Note: This article includes our follow-up suggestions regarding its implications for families in which a mother is diagnosed with CFS.
Mothers of adolescents diagnosed with chronic fatigue syndrome (CFS) were 5.3 times more likely to report fatigue, and 8.4 times more likely to report depression than mothers of healthy adolescents, according to a cross-section study conducted by physicians at Utrecht University Medical Center in the Netherlands and reported in the June 2006 issue of the journal Pediatrics. Mean overall statistics indicate the CFS-patient mothers differed from mothers of healthy youngsters “on all measurements of fatigue and fatigue-associated symptoms, including sleep.” And 9 of the 40 CFS-patient mothers (roughly 22 percent) “fulfilled CDC criteria for CFS.” Importantly, no such association was found for the fathers of the CFS and healthy adolescent study cohorts. Overall, the study seems to add a piece to the body of knowledge regarding the etiology of CFS, while also generating a host of new issues to be investigated. The findings expand upon those of other studies, including for example a major twin study “confirming the familial aggregation of CFS and suggesting that genes may play a role,” and CFS “subjects’ reports of illness in first degree relatives,” suggesting that relatives of patients with CFS had significantly higher rates of CFS than relatives of patients “with another chronic illness.” The authors suggest their study may be the first to discriminate between the incidence of CFS symptoms in CFS subjects’ mothers and fathers. And they conclude that “the clustering of symptoms in mother and child suggests genetic transfer and gene-environment interaction.” Specifically, it “may point to a gene-environment interaction in which the child not only inherits the genetic characteristics of the mother, but these maternal characteristics also function as environment factors for the child.” Study Design The study involved 40 adolescents diagnosed with CFS according to Centers for Disease Control and Prevention criteria, and their mothers and fathers; as well as a healthy control cohort of 36 adolescents and their mothers and fathers. The groups were closely matched for gender composition, number of siblings, ages (12 to 18, average age 16), and intact families. All completed Checklist Individual Strength (CIS) questionnaires regarding fatigue, Symptom Checklist-90 questionnaires covering fatigue-associated symptoms and psychopathology, and various other measurement tools. For more information on this study, see the original article “Mirrored Symptoms in Mother and Child With Chronic Fatigue Syndrome,” by Elise M. van de Putte, MD, et al., in the June 2006 issue of the journal Pediatrics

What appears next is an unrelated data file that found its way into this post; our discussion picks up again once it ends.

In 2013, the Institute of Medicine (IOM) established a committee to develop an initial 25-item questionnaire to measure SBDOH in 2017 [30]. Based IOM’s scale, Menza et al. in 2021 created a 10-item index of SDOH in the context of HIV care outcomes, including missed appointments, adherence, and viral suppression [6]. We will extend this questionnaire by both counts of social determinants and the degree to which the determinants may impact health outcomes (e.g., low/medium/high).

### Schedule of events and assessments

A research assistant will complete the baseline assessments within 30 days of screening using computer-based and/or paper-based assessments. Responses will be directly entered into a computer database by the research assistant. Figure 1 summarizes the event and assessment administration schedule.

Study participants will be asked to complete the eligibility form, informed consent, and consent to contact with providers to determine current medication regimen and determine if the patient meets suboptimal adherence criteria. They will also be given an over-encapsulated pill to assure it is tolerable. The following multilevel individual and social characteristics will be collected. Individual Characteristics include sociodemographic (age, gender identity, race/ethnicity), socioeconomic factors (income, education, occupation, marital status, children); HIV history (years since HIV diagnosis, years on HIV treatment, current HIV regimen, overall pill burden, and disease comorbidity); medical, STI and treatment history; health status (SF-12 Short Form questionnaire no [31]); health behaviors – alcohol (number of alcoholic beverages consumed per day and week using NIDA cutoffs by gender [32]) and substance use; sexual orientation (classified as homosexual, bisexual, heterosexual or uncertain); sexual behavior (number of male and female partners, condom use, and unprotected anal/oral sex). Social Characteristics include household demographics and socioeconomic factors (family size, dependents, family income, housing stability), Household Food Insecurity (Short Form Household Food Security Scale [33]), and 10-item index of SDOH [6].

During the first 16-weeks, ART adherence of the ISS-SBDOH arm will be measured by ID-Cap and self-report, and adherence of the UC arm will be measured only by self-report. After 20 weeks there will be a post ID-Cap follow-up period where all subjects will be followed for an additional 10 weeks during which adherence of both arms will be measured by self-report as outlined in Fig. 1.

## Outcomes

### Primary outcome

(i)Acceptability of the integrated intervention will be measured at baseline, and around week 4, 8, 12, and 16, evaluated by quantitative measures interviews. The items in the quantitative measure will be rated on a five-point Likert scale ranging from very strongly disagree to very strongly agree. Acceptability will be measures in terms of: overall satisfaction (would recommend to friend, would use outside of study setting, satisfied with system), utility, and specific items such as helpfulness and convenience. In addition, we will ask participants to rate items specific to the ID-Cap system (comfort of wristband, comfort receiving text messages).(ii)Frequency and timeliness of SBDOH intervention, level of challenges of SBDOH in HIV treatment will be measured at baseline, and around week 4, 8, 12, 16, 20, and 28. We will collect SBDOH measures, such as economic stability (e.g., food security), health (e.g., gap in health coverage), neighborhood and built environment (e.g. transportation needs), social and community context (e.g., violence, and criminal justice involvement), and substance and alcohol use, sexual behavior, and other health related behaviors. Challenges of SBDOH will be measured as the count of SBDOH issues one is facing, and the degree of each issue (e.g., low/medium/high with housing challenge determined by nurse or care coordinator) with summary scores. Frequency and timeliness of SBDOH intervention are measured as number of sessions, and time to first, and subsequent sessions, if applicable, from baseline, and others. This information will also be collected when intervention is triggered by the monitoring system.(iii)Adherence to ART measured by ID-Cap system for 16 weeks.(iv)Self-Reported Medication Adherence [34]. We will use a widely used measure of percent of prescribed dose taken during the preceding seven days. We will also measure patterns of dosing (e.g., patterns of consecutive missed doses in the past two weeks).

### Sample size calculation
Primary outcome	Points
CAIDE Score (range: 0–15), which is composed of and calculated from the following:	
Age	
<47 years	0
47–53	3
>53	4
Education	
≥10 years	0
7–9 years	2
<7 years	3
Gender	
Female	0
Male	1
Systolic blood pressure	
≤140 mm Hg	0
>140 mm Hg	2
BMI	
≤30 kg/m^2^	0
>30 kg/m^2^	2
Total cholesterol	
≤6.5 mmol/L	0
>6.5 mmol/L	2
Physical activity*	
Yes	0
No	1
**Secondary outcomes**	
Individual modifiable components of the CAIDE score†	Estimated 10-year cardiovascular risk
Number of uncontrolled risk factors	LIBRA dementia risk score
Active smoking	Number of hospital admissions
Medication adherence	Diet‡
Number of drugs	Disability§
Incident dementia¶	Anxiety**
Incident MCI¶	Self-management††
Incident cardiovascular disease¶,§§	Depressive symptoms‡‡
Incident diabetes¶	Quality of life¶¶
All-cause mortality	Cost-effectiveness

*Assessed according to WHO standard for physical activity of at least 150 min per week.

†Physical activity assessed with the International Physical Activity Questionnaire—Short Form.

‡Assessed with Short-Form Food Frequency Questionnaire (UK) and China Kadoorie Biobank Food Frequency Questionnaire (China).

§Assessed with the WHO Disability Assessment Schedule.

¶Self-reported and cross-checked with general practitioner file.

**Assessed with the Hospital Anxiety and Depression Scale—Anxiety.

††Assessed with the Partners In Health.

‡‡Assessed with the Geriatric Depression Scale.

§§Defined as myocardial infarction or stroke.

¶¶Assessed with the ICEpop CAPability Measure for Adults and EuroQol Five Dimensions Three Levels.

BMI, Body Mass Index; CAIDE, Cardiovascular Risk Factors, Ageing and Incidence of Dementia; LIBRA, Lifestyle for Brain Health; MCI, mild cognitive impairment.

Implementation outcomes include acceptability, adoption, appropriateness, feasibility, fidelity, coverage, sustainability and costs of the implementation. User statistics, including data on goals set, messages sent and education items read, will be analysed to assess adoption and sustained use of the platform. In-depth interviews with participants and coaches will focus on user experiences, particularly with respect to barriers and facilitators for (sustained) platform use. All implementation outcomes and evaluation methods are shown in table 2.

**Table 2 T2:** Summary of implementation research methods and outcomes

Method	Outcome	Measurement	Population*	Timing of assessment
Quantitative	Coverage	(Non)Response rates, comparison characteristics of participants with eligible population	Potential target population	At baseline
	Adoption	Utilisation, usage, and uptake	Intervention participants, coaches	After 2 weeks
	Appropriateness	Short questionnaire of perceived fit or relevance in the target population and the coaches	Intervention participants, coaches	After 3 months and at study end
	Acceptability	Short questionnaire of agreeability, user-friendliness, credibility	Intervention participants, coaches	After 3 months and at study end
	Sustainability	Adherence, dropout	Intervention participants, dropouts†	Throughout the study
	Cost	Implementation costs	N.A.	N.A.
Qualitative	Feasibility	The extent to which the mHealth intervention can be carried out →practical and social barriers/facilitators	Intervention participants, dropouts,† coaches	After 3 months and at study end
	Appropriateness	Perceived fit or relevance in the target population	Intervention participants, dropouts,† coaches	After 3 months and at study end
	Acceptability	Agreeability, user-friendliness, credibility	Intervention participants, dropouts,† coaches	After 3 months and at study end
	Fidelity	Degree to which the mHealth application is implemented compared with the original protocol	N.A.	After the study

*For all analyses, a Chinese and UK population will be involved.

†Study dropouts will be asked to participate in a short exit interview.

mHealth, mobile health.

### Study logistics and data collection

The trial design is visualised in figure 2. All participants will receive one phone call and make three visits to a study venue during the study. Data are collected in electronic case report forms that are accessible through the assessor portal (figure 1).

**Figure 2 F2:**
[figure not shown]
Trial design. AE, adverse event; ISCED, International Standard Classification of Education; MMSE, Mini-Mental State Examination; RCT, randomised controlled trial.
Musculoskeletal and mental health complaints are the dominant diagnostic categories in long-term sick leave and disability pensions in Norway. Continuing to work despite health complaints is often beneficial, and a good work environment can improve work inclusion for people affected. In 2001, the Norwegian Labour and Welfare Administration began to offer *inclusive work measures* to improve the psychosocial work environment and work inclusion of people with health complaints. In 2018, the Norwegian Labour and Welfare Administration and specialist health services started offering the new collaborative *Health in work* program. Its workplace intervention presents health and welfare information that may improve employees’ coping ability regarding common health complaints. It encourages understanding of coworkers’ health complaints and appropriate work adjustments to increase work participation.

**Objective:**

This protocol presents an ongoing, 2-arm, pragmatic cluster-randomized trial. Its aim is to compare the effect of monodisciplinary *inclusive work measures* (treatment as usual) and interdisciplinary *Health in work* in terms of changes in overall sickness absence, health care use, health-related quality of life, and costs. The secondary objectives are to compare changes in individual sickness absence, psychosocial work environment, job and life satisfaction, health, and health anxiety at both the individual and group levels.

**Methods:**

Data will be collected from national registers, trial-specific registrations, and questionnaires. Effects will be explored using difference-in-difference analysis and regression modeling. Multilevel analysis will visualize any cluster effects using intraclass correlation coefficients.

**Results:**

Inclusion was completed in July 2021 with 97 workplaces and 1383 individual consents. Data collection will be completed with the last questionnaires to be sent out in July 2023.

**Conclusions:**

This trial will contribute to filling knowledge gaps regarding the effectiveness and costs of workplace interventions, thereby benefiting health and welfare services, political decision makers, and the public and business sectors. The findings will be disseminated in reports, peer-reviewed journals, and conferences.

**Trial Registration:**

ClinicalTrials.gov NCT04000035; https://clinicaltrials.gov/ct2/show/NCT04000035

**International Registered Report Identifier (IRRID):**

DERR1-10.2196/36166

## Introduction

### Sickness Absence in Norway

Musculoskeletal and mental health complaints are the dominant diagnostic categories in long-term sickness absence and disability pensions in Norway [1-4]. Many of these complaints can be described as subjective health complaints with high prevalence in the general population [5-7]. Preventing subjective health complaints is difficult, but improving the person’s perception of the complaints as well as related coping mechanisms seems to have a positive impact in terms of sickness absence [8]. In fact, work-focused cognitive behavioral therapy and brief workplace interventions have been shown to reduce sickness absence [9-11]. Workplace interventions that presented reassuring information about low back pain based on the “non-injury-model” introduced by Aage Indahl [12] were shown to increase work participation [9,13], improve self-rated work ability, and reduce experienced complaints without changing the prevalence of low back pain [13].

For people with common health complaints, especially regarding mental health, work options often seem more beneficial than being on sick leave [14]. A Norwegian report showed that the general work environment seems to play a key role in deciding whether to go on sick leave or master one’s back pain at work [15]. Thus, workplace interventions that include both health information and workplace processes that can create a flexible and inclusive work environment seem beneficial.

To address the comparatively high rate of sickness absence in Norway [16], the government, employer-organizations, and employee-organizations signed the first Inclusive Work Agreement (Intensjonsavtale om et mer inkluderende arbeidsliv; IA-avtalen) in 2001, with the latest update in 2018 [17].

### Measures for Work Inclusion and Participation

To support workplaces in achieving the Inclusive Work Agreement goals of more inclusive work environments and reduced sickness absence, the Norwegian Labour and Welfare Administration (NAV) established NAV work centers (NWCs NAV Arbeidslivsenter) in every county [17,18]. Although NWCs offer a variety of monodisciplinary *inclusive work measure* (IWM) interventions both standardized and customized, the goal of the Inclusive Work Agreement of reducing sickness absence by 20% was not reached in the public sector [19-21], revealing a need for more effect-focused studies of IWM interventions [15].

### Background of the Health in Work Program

, at http://pediatrics.aappublications.org What Does This Mean For You?
Families in which the mother suffers from CFS should be alert to symptoms of CFS in their teenaged and young adult children, as the genetic component and interaction with a CFS sufferer may combine to bring on symptoms earlier among children who are susceptible.
Many symptoms of CFS, such as fatigue, sleep problems, and depression can be maked or mimicked by normal teenage behaviors and lifestyles. Knowing that CFS may be genetic can lead to earlier identification, diagnosis, and treatment to improve outcomes and quality of life for the family.
Patients need to be aware that the symptoms manifested by the mother may increase the symptoms of the teenager through their interactions. The additional physical and emotional stress of CFS in a parent may accentuate the symptoms in the child, in both the short and long term.